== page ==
Even when humans view AI-based assistants as tools, they still attribute some responsibility to them, according to a recent study.
Future AI systems might control autonomous vehicles independently, yet people perceive them as equally responsible as humans for autonomous traffic decisions. However, real-world AI assistants are far from having such autonomy.
In real-life situations, when things go right or wrong, who is accountable? Is it the human user or the AI assistant?
Louis Longin, a philosopher specializing in human-AI interaction, along with Dr. Bahador Bahrami and Prof. Ophelia Deroy, conducted a study with 940 participants. They evaluated how participants judged a human driver using a smart AI-powered verbal assistant, a smart AI-powered tactile assistant, or a non-AI navigation instrument. The results were intriguing.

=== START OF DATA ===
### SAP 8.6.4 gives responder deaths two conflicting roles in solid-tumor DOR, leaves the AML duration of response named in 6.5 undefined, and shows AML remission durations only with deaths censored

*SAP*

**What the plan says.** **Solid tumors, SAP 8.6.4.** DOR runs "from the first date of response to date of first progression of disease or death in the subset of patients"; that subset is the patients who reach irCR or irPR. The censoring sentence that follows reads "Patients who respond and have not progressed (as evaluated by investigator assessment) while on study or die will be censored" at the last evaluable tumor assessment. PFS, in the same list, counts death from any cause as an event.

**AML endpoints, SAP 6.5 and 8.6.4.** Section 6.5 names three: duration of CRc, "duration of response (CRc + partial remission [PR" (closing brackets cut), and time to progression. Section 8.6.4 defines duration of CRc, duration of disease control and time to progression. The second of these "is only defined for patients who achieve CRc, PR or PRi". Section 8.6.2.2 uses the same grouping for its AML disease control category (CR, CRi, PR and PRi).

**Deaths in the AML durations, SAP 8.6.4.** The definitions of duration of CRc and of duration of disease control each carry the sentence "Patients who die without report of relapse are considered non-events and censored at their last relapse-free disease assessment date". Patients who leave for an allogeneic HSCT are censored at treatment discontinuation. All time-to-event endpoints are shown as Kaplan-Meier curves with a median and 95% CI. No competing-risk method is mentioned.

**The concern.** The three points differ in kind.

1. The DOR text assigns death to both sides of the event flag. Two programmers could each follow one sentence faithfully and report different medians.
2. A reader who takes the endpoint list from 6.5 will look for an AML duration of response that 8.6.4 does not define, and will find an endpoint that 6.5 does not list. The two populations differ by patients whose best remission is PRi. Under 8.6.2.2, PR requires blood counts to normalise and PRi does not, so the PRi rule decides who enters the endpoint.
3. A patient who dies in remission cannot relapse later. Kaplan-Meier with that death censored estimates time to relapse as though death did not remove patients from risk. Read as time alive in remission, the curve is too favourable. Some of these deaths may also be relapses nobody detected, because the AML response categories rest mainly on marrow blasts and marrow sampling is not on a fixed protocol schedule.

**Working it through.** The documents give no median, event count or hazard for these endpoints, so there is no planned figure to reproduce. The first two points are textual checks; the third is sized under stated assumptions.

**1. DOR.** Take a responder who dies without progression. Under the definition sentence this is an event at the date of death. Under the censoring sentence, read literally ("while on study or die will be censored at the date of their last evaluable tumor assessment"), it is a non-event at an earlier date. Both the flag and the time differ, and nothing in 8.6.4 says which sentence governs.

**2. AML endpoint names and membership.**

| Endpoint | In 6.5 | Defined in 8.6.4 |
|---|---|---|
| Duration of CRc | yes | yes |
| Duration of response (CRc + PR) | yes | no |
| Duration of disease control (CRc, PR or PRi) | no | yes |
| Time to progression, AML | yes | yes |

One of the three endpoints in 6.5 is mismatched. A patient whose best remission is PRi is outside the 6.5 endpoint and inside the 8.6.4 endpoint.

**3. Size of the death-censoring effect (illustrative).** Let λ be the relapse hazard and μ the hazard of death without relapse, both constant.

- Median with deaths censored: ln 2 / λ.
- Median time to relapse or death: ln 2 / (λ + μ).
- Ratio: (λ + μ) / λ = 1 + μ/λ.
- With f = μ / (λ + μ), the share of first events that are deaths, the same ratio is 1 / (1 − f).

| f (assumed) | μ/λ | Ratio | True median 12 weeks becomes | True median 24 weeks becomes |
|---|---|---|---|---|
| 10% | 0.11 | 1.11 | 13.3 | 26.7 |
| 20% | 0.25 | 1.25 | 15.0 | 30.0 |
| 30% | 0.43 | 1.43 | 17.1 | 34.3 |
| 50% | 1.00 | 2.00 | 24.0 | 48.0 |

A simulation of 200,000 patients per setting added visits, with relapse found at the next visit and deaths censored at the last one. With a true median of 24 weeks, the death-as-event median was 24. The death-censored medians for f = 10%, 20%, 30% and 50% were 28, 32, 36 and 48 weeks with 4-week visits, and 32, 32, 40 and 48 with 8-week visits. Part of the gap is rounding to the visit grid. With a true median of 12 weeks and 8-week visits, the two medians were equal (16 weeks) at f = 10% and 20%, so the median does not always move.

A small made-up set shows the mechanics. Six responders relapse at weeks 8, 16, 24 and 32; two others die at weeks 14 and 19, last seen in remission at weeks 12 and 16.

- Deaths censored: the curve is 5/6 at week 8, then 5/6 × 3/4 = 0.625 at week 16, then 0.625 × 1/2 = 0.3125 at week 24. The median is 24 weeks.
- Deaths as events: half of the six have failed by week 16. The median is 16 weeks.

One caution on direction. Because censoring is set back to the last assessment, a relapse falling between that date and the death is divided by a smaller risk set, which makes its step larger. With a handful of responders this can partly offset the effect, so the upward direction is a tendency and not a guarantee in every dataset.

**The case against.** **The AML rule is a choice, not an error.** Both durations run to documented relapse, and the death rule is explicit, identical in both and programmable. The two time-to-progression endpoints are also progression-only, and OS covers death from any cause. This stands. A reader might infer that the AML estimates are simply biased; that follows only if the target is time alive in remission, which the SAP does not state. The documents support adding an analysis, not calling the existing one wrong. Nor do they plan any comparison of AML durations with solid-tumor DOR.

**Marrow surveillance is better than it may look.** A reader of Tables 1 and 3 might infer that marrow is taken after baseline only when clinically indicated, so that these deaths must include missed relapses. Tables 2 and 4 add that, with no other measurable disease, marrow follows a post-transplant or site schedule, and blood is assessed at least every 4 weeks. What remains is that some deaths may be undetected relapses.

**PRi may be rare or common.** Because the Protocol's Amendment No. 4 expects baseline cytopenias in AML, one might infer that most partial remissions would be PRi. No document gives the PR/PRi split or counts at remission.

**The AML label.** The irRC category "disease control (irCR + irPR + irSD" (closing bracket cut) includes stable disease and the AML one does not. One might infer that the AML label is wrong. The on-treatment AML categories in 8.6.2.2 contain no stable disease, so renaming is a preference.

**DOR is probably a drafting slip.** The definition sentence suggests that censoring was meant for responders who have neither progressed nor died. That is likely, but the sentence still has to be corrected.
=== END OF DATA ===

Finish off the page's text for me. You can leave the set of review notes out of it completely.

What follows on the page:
Participants considered smart assistants as tools, but still held them partially responsible for drivers’ outcomes, especially for positive ones. This divergence in responsibility didn’t apply to non-AI instruments.
Surprisingly, the study found no difference in perception between language-based AI assistants and those using tactile feedback.
In summary, AI assistants are more than mere recommendation tools but still fall short of human standards. These findings are expected to influence the design and social discussions surrounding AI assistants, prompting organizations to consider their impact on social and moral norms.